Nassim Taleb asserts that, on average, old technologies have longer life expectancies than younger technologies, which helps explain why books are still around and CD-ROM magazines aren’t.
For example: Let’s assume the sole information I have about a gentleman is that he is 40 years old, and I want to predict how long he will live. I can look at actuarial tables and find his age-adjusted life expectancy as used by insurance companies. The table will predict he has an extra 44 years to go; next year, when he turns 41, he will have a little more than 43 years to go.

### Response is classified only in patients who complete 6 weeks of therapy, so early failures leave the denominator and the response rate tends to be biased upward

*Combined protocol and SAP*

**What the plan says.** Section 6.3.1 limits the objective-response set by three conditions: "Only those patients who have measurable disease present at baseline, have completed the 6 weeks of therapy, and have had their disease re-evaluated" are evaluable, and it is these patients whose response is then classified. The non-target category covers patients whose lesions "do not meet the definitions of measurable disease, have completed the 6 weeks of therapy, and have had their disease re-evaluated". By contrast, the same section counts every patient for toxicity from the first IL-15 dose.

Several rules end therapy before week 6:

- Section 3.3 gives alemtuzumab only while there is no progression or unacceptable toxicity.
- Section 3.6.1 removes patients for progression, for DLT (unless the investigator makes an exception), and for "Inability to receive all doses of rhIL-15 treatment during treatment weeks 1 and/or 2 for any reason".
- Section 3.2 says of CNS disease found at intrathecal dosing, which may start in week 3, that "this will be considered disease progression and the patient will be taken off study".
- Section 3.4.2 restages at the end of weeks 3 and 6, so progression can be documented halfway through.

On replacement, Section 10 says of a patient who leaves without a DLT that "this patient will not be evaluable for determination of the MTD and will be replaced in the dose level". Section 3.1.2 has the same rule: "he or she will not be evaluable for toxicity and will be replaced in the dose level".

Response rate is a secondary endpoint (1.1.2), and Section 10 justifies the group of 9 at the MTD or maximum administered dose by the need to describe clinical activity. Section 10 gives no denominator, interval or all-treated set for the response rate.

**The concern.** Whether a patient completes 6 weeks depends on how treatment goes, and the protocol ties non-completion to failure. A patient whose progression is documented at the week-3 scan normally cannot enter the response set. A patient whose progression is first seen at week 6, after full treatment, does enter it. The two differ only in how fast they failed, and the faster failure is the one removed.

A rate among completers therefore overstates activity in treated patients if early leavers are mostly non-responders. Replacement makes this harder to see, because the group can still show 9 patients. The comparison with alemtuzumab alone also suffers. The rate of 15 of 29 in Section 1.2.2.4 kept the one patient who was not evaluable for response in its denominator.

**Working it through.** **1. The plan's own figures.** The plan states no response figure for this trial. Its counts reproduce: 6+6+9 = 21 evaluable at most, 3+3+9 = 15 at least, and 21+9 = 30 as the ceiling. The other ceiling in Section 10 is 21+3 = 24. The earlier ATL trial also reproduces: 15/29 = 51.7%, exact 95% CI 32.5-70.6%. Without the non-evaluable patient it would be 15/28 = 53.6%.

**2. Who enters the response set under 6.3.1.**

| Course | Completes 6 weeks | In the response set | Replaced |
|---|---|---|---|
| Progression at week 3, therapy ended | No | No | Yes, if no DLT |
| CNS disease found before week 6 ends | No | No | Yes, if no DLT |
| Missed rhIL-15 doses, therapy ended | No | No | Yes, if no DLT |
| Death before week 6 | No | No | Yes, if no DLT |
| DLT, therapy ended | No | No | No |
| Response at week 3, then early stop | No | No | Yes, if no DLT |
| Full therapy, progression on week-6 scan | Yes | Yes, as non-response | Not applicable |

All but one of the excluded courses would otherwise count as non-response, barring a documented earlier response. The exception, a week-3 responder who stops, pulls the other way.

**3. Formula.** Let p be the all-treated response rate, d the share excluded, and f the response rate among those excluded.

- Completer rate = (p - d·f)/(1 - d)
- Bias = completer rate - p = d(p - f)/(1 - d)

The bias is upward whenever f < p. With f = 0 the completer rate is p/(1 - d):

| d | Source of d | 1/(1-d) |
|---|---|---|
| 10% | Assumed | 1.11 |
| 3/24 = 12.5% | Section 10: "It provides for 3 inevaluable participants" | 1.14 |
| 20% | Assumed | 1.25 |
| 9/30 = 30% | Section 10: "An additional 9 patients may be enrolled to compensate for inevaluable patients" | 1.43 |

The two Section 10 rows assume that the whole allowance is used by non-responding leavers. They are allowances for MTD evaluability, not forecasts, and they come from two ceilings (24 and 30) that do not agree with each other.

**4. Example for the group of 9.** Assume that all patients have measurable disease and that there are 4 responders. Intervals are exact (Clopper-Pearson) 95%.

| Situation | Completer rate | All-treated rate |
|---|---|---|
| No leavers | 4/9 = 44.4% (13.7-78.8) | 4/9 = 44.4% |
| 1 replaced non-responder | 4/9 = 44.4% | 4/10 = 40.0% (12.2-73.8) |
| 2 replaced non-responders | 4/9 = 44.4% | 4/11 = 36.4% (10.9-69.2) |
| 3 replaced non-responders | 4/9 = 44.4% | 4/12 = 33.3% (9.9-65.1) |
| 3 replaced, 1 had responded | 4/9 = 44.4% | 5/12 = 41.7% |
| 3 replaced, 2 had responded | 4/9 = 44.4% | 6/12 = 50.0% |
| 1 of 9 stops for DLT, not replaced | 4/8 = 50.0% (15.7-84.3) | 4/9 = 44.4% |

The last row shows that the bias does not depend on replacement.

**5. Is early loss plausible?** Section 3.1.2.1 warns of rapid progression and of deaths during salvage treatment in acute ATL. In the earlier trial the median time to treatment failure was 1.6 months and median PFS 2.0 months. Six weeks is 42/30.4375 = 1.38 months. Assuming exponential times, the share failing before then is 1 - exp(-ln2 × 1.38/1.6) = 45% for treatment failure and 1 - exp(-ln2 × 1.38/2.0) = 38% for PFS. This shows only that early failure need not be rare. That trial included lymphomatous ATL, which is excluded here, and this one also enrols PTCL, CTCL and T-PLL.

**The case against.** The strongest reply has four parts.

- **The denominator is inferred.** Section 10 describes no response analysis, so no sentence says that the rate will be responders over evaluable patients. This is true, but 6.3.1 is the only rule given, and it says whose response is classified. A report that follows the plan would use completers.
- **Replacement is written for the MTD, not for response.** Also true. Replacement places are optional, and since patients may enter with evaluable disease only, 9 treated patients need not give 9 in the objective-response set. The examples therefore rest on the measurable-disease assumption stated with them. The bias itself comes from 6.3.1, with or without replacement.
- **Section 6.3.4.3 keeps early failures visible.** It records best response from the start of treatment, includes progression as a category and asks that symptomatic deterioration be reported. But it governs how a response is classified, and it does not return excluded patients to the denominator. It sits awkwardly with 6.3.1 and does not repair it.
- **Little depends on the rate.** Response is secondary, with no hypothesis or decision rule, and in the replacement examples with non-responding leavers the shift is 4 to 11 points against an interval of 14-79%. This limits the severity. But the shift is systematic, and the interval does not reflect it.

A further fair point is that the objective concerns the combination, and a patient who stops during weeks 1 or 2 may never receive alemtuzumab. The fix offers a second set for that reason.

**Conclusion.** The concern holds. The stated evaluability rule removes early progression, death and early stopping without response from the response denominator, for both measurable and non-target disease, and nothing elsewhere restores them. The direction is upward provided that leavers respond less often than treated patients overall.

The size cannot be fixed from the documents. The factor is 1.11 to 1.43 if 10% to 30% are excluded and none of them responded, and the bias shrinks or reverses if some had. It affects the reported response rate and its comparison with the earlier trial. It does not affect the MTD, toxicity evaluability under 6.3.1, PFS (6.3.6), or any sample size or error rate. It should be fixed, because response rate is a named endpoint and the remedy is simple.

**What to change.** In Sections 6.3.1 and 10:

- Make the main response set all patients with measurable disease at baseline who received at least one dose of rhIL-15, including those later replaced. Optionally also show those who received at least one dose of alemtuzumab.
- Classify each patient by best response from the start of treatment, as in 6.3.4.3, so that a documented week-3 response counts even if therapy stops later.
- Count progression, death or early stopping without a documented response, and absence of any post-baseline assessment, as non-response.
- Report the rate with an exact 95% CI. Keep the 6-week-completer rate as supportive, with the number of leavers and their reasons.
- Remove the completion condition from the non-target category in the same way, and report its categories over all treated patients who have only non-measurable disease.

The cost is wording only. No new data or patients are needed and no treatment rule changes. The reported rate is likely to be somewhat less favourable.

For a perishable human, every year that elapses reduces his life expectancy by a little less than a year.
The opposite applies to non-perishables like technology and information. If a book has been in print for 40 years, I can expect it to be in print for at least another 40 years. But — and this is the main difference — if it survives another decade, then it will be expected to be in print another 50 years.